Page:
Arviat hungers for Nunavut mining jobs
“Our workforce is motivated”
A future built on more mining exploration and mining in Nunavut looks good to the hamlet of Arviat.
“Economically depressed, with an exploding population” is how John Main, the hamlet’s economic development officer, describes his home town.
“A lot of other communities are in the same position, but we’re on a greater scale than anybody else,” Main told Nunatsiaq News.
The Kivalliq community of 2,500 now sends 50 workers to Agnico-Eagle’s Meadowbank gold mine near Baker Lake. That’s about a fifth of the entire Inuit workforce at the mine.
But many more residents of job-poor Arviat are also keen to work, Main said.
“Our workforce is motivated, because historically there’s been a lack of work here in town, so there’s good competition for jobs,” he said. “People have that drive. They’re not happy to sit at home. They want to work, and they’re willing to travel out of town. That’s the reality.”
However, Arviat has always lacked wage-earning jobs, unlike neighbouring Rankin Inlet, which formed around the old North Rankin Nickel Mine.
And Rankin Inlet has always been a more “business-oriented” community, Main said.
“Our community’s kind of different: it grew up around a Hudson Bay post,” he said.
But when Main thinks about getting Arviat’s work force ready for jobs, “it’s not a case of comparing ourselves with others,” he said.
“It’s a case of what our strengths are. Our strength is our workforce, and we’re proud of our people: they’re hardworking.”
Right now, Arviat, which has highest birthrate of all Nunavut communities, is bursting at its seams
More than 60 per cent of its population is under the age of 16, and almost half its families are on income support.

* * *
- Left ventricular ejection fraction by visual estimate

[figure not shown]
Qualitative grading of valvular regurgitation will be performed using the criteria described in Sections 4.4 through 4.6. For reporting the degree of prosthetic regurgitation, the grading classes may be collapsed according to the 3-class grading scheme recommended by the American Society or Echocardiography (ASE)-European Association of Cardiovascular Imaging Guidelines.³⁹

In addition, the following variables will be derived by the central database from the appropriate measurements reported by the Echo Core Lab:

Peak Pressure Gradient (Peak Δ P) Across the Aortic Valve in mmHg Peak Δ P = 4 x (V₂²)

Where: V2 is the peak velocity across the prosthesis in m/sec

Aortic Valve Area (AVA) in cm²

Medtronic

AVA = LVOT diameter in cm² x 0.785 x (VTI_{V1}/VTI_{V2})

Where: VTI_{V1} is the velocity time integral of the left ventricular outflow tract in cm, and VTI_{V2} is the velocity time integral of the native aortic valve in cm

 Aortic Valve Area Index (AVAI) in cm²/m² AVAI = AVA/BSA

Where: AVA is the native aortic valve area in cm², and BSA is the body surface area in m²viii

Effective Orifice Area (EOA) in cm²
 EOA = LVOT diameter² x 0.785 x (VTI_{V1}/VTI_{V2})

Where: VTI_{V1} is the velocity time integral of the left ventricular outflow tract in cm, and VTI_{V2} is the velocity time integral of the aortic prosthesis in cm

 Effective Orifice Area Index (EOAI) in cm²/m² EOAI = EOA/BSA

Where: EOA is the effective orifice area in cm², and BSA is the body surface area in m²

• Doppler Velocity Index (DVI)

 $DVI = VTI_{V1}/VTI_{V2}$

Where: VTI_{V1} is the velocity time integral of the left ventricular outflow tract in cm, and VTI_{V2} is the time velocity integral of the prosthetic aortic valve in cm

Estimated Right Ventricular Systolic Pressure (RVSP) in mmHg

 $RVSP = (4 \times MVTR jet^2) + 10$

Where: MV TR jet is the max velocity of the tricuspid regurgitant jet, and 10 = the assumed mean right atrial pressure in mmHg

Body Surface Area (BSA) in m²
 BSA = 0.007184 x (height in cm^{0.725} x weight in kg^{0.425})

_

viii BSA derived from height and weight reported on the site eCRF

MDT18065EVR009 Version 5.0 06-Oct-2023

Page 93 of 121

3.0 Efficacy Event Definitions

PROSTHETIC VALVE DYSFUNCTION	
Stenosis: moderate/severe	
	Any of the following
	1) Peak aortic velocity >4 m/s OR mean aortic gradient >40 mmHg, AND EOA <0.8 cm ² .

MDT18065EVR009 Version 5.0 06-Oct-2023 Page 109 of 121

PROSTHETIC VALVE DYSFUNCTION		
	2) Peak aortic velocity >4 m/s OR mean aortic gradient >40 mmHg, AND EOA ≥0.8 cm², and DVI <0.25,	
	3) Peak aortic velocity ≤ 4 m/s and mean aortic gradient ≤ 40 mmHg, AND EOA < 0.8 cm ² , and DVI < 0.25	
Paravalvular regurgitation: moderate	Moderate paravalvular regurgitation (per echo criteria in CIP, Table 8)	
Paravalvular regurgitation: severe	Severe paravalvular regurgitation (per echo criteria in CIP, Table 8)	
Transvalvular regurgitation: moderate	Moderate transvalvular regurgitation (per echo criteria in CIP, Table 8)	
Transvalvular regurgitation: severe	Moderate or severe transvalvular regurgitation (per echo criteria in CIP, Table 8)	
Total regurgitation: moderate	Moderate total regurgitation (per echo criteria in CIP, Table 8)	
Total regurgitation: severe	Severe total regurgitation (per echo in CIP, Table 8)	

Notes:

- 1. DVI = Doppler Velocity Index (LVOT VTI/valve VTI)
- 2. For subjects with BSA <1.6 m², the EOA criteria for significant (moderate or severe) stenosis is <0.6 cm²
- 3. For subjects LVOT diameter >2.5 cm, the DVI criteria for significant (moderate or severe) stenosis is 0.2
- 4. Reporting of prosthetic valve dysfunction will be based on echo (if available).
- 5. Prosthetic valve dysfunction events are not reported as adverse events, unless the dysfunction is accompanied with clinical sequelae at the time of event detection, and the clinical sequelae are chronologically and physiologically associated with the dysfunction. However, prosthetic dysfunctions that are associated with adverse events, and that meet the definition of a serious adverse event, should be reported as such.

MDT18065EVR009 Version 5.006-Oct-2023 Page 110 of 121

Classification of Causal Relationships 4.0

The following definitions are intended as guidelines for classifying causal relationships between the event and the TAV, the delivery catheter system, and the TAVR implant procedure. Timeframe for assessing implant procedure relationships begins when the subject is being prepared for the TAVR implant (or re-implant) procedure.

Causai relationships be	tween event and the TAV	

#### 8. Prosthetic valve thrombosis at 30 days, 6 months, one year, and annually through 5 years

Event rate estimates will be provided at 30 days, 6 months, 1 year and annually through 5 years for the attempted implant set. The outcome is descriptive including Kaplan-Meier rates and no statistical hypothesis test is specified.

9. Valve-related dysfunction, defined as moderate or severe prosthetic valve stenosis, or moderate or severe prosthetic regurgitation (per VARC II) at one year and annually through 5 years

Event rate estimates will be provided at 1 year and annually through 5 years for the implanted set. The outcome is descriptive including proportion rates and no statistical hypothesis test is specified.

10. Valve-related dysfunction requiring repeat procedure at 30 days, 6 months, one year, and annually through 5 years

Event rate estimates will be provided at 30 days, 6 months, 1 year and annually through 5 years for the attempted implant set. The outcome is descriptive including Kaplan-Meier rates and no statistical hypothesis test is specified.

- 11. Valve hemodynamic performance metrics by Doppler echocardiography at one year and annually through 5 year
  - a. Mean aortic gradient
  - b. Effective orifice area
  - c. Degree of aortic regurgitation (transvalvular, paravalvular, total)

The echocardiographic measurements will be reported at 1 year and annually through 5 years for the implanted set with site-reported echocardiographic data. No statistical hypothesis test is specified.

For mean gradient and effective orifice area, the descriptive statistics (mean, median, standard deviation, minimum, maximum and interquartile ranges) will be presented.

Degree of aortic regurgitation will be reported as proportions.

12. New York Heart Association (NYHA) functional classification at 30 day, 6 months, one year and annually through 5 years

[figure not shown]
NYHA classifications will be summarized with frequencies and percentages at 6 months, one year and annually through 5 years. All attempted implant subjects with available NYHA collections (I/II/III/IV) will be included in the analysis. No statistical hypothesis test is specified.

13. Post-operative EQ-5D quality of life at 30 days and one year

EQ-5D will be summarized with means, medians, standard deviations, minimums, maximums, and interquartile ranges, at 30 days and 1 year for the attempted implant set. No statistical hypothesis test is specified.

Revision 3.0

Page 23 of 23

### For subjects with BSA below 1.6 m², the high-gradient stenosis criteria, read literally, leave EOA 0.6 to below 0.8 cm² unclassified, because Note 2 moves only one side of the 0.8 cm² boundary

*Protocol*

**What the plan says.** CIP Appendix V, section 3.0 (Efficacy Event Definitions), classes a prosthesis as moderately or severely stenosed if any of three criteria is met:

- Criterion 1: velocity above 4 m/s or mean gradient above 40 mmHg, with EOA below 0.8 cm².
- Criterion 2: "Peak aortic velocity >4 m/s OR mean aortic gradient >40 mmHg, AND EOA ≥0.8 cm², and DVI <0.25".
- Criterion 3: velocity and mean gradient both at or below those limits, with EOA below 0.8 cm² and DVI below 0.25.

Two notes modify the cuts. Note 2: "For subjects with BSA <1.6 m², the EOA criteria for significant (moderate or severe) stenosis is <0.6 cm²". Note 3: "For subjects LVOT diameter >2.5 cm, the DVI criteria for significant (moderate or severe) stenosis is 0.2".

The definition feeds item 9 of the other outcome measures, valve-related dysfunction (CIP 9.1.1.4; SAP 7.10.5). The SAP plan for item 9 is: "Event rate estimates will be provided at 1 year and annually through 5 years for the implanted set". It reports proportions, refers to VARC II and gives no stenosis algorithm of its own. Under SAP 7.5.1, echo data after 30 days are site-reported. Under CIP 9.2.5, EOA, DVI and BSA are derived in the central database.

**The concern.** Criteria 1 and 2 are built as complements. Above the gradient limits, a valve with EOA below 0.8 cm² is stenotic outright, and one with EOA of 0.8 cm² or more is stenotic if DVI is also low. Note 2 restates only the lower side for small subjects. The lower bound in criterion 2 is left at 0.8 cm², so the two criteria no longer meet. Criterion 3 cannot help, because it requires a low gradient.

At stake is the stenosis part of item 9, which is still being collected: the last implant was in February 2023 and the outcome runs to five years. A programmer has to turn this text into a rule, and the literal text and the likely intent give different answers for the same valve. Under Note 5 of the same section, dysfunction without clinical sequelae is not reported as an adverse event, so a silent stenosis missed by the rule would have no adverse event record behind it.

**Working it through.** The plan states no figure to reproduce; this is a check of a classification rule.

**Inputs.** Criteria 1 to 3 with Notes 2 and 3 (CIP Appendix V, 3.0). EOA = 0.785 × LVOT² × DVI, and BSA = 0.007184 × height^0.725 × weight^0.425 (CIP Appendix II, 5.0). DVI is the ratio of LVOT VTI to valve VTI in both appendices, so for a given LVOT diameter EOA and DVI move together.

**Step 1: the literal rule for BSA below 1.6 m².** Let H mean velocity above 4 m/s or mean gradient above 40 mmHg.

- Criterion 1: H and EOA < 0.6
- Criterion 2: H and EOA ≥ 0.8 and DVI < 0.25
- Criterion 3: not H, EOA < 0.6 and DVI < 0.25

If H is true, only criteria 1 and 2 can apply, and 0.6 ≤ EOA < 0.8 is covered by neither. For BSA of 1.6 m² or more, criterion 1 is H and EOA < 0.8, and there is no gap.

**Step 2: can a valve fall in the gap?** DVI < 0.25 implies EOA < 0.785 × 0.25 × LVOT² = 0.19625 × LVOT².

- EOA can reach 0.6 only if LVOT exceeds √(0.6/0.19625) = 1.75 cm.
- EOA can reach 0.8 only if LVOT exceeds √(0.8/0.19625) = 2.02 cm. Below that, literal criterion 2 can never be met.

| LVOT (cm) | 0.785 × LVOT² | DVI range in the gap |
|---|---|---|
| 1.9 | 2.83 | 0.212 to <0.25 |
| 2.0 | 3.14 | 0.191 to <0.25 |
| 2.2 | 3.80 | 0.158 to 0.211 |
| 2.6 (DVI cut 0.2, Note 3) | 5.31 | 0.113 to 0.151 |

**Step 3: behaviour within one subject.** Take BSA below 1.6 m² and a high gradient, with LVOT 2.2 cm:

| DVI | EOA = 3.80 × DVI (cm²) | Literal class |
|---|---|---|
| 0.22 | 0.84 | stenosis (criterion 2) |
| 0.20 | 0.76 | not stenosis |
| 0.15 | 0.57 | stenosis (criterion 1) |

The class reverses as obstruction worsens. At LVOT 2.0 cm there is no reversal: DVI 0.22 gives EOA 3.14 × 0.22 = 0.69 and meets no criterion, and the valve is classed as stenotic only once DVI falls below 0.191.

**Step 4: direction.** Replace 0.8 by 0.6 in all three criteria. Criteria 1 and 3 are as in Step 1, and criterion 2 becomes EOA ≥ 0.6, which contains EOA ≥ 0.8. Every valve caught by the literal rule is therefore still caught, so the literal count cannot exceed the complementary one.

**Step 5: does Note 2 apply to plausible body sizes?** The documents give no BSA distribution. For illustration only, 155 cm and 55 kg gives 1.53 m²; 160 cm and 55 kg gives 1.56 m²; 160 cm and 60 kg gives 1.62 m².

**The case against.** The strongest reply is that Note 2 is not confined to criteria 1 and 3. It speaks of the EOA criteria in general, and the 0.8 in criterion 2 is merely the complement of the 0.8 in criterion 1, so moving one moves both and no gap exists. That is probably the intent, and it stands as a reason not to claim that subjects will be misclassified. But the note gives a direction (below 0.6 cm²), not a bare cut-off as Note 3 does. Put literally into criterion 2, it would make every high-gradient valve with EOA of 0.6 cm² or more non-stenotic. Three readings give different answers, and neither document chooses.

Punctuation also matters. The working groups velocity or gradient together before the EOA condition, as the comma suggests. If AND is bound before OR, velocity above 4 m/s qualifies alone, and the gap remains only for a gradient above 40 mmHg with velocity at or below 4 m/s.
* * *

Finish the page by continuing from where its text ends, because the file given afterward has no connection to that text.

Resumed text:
About 900 students, now enrolled from kindergarten to Grade 12, will all need jobs in the near future.
“Scary,” is how this strikes Main.
“That’s a lot of people looking for work,” he said. “We needed a lot of jobs yesterday, and we’re going to need even more jobs tomorrow.”
To prepare for the future, the hamlet of Arviat is partnering with other groups, including Nunavut Arctic College, the Kivalliq Partners in Development, the Kivalliq Mine Training Society, and Agnico-Eagle, to offer training programs to prepare residents for jobs in mining exploration camps or at mines.
People are hungry for these training programs, Main said.
“That hunger comes from an everyday reality for people — poverty, not being able to find their kids properly, not to be afford a snowmobile. There’s a lot of guys who would like to go forward, but they can’t afford it,” he said. “A lot of people are understanding that training means a better chance for a job.”
Training programs to date have included a camp cook program, drillers’ helper training, field assistant training and a Class 5 drivers’ education course, a necessary step for further training as a heavy equipment or truck operator. A diamond drilling course, the “first made-in-Nunavut diamond drilling course,” is also in the works.
To date, attendance at training programs has remained high, which has upped the success rate for graduates, Main said.
“They complete their training and get a job. That’s the big payoff for us. That’s what we’re aiming for ultimately,” he said.
There’s no point training people unless they’re going to get into jobs, because it can lead to apathy, he said.
But that doesn’t mean more mines are guaranteed to keep feeding Arviat’s appetite for jobs.
An economic downturn and less commitment on the part of companies to train Inuit could increase competition for jobs.
There’s always the danger that a ready-made, qualified workforce from the South will be there to take jobs without any training, Main said.
To up its residents’ skills, Arviat wants its own mine training school in town — something Main doesn’t rule out as a real possibility.
“We’re upwards and onwards,” he said.